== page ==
Two Management Practices: Enabling Company Management Improvement

When communicating with business departments, sometimes it is inevitable for actuaries to feel frustrated. Sometimes, a technically perfect proposal is totally unfeasible from the view of the business team. Therefore, in the continuous conflict between actuarial techniques and objective business reality, we also realize that actuarial techniques and specialty cannot solve all problems.

1. From Value Evaluation to Strategic Transformation

Our company’s two strategic transformations are based on the reform of our value assessment system. In this process, the role of actuaries can be very simple—that is, the calculator of indicators. However, actuaries obviously can do more. In fact, we are the designers of the whole value assessment system, the masterminds behind strategic planning and the promoters of strategic transformation.

The first reform at Taiping Life Insurance was in 2015 when we ceased the onefold business key performance indicator (KPI) called standard premium, which had been used since the company was established, unbinding the assessment of premium and value. From the perspective of actuarial techniques, we were concerned about the effectiveness and materiality of new indicators in the new value assessment system. However, the fact was that the first introduced professional concept of new business value (NBV) was computationally complex, and it was more realistic to make business lines and branches accept and use it as soon as possible.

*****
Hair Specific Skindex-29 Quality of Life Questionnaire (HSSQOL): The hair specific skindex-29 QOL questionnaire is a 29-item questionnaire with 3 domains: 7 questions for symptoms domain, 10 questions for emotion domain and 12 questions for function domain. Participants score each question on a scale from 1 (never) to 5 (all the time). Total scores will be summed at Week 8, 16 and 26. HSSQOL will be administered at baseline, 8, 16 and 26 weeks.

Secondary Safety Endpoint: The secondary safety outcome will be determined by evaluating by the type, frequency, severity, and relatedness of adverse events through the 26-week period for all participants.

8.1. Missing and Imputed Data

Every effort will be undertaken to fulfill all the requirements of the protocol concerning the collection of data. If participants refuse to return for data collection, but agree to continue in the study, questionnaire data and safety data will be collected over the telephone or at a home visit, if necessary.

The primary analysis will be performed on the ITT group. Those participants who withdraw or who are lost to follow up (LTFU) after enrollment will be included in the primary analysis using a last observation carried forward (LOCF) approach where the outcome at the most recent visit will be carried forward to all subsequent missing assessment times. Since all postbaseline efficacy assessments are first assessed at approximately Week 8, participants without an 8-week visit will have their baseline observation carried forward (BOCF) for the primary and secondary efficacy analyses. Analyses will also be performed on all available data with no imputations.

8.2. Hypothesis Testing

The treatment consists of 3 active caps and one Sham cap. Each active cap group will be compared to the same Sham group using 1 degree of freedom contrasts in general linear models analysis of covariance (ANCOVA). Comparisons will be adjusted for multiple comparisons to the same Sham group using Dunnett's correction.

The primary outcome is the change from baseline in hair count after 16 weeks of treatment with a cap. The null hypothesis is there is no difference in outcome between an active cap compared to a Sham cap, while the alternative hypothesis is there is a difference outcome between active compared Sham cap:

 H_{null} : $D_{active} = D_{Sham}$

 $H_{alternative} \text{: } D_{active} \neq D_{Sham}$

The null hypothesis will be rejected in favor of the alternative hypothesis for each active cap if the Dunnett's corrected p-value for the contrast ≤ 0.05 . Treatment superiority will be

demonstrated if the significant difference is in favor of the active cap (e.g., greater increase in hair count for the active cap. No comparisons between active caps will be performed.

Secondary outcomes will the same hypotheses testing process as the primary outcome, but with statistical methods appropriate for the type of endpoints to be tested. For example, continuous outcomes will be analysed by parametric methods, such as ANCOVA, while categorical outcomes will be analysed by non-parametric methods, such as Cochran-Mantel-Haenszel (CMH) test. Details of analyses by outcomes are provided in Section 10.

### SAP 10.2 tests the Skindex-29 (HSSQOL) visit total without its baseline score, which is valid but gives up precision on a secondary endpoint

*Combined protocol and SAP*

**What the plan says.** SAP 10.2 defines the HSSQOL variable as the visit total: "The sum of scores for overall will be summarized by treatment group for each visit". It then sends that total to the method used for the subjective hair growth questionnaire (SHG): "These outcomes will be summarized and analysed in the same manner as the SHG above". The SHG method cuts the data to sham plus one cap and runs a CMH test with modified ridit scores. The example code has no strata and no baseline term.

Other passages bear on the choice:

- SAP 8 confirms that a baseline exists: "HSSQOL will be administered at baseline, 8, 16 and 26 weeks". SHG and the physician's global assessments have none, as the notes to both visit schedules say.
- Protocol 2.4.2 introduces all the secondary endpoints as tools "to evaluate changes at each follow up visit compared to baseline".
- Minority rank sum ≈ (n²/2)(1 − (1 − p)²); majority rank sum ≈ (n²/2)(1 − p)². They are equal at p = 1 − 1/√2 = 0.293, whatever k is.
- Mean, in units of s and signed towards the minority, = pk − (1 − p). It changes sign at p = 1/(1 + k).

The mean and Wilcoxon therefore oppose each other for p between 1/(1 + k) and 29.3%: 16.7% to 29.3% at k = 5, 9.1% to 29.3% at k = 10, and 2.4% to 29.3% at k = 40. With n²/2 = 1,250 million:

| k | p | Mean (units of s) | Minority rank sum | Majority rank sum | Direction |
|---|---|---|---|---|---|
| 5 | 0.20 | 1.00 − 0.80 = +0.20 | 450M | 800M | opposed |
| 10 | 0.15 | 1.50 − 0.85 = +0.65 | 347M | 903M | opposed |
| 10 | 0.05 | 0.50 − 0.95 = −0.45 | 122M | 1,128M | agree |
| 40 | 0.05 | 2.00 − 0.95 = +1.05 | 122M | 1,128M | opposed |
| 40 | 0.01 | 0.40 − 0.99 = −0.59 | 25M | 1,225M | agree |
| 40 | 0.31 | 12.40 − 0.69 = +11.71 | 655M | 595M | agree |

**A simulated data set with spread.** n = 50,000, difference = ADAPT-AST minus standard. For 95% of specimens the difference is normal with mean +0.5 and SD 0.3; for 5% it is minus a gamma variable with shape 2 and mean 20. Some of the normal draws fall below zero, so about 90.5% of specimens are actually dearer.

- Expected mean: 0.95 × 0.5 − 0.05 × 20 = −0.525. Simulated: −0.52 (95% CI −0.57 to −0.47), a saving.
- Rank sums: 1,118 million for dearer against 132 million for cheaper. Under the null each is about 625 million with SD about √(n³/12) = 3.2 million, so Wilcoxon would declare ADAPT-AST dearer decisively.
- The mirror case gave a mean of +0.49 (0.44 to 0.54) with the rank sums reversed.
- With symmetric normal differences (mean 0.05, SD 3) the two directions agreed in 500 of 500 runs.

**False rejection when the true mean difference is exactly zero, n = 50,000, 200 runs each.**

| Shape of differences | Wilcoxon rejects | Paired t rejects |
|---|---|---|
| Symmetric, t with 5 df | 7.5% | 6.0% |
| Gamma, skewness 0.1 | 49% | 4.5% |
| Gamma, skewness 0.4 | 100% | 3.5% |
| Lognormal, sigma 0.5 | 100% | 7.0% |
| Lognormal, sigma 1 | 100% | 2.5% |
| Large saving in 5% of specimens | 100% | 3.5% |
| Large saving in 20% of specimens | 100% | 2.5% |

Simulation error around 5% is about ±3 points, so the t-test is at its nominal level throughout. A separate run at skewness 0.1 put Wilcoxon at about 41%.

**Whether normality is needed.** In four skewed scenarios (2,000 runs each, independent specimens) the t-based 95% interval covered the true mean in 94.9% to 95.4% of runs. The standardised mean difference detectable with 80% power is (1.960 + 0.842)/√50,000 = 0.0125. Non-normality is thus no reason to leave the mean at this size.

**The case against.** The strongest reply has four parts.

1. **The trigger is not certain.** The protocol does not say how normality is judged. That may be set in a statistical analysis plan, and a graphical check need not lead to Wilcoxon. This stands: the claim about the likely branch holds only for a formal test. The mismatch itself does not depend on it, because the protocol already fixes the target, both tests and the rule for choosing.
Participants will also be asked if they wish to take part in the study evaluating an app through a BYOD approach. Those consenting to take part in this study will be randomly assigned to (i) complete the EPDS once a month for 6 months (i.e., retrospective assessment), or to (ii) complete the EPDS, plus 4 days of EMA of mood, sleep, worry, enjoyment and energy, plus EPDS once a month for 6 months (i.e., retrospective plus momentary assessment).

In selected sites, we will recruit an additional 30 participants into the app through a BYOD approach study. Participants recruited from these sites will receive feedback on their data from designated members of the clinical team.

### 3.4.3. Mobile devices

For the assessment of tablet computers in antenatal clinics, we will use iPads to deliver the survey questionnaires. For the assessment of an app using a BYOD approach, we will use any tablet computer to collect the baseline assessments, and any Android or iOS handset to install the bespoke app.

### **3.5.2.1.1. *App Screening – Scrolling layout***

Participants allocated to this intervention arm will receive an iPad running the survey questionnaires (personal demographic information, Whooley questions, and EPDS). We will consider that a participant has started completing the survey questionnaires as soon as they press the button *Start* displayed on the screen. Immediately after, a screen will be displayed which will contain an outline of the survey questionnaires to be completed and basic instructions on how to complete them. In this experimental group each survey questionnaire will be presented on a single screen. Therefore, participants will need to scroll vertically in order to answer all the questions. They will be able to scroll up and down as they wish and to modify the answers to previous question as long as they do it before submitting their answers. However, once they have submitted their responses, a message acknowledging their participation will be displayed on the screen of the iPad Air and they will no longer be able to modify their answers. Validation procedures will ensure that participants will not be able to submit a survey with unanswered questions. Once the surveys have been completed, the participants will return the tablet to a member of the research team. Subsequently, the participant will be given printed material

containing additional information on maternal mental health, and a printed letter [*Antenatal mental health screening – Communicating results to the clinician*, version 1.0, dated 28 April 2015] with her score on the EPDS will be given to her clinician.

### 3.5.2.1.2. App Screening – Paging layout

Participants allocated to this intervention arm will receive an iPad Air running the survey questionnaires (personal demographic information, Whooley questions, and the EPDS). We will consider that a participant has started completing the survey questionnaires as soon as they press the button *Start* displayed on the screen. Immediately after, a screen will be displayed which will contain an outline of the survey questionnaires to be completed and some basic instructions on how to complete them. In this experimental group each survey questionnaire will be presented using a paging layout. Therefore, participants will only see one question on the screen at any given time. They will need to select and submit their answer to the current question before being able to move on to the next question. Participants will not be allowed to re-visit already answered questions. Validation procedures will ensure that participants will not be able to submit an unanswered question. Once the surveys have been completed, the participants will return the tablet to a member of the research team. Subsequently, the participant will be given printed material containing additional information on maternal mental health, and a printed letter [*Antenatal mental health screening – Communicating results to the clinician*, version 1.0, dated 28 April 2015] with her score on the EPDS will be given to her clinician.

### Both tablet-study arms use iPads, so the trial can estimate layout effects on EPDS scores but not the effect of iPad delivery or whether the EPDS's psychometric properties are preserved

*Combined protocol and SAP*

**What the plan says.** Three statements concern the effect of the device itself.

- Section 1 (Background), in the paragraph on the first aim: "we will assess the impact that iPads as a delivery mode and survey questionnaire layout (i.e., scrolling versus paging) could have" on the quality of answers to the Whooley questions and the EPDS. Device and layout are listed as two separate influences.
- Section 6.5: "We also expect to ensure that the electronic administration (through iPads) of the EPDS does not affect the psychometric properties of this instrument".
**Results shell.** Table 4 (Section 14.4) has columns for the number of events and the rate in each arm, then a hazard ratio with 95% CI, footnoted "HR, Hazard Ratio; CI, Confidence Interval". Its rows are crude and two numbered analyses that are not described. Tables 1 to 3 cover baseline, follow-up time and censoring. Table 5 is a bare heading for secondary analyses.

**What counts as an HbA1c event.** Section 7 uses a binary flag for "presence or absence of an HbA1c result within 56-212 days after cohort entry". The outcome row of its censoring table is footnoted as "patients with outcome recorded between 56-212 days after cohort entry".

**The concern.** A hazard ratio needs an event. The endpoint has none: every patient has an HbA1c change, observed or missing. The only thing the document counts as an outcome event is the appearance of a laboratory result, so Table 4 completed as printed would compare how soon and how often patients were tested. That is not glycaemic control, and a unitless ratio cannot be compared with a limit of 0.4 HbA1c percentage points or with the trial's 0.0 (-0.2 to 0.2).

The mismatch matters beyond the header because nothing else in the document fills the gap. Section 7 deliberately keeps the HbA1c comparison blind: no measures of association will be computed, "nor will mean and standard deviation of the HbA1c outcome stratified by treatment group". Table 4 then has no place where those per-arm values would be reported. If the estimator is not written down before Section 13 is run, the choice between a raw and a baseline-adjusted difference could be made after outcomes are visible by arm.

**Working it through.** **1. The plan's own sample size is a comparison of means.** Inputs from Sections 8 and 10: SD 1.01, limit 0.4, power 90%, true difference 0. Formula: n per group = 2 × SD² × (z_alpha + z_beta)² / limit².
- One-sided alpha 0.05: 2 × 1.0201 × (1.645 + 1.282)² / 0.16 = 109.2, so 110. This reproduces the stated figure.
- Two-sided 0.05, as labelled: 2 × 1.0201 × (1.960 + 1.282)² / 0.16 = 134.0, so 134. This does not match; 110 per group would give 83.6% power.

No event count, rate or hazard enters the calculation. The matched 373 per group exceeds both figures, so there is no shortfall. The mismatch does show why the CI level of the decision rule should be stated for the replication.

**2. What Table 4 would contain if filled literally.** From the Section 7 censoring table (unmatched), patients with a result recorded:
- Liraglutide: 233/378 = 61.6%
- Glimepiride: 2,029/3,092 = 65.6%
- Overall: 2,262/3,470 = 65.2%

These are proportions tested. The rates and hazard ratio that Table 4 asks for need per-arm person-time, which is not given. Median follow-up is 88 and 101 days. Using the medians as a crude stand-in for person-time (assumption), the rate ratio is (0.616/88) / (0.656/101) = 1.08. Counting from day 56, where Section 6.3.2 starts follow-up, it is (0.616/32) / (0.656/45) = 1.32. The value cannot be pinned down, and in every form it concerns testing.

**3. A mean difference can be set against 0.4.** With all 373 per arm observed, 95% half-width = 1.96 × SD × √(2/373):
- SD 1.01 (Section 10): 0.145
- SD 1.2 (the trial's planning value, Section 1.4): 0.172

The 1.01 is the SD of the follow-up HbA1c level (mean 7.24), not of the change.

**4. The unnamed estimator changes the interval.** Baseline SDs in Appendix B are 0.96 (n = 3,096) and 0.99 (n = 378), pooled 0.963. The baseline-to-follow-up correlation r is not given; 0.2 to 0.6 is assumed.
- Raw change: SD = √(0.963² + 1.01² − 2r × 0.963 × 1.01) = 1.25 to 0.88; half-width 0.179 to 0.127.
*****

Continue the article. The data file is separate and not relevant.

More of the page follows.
In the conflict between actuarial technology and objective business reality, we designed an assessment system of “regular premium + marginal NBV + fixed expense budget.” The system introduced the concept of “marginal value tier,” which defined the marginal value rate of all products with the two-dimensional matrix of five premium period intervals and seven long-term product tiers and one short-term product tier. With the 36 figures in the matrix, this new system avoided the need to understand complicated calculations and hundreds of numbers. The most significant advantage of the whole system was its simplicity. Business lines and branches accepted it quickly, and Taiping Life Insurance achieved the expected management goal.

However, marginal value is not a comprehensive indicator in measuring business value. As the business pressure and the financial inputs have grown in recent years, the problems of marginal value assessment and cost-budget management were exposed.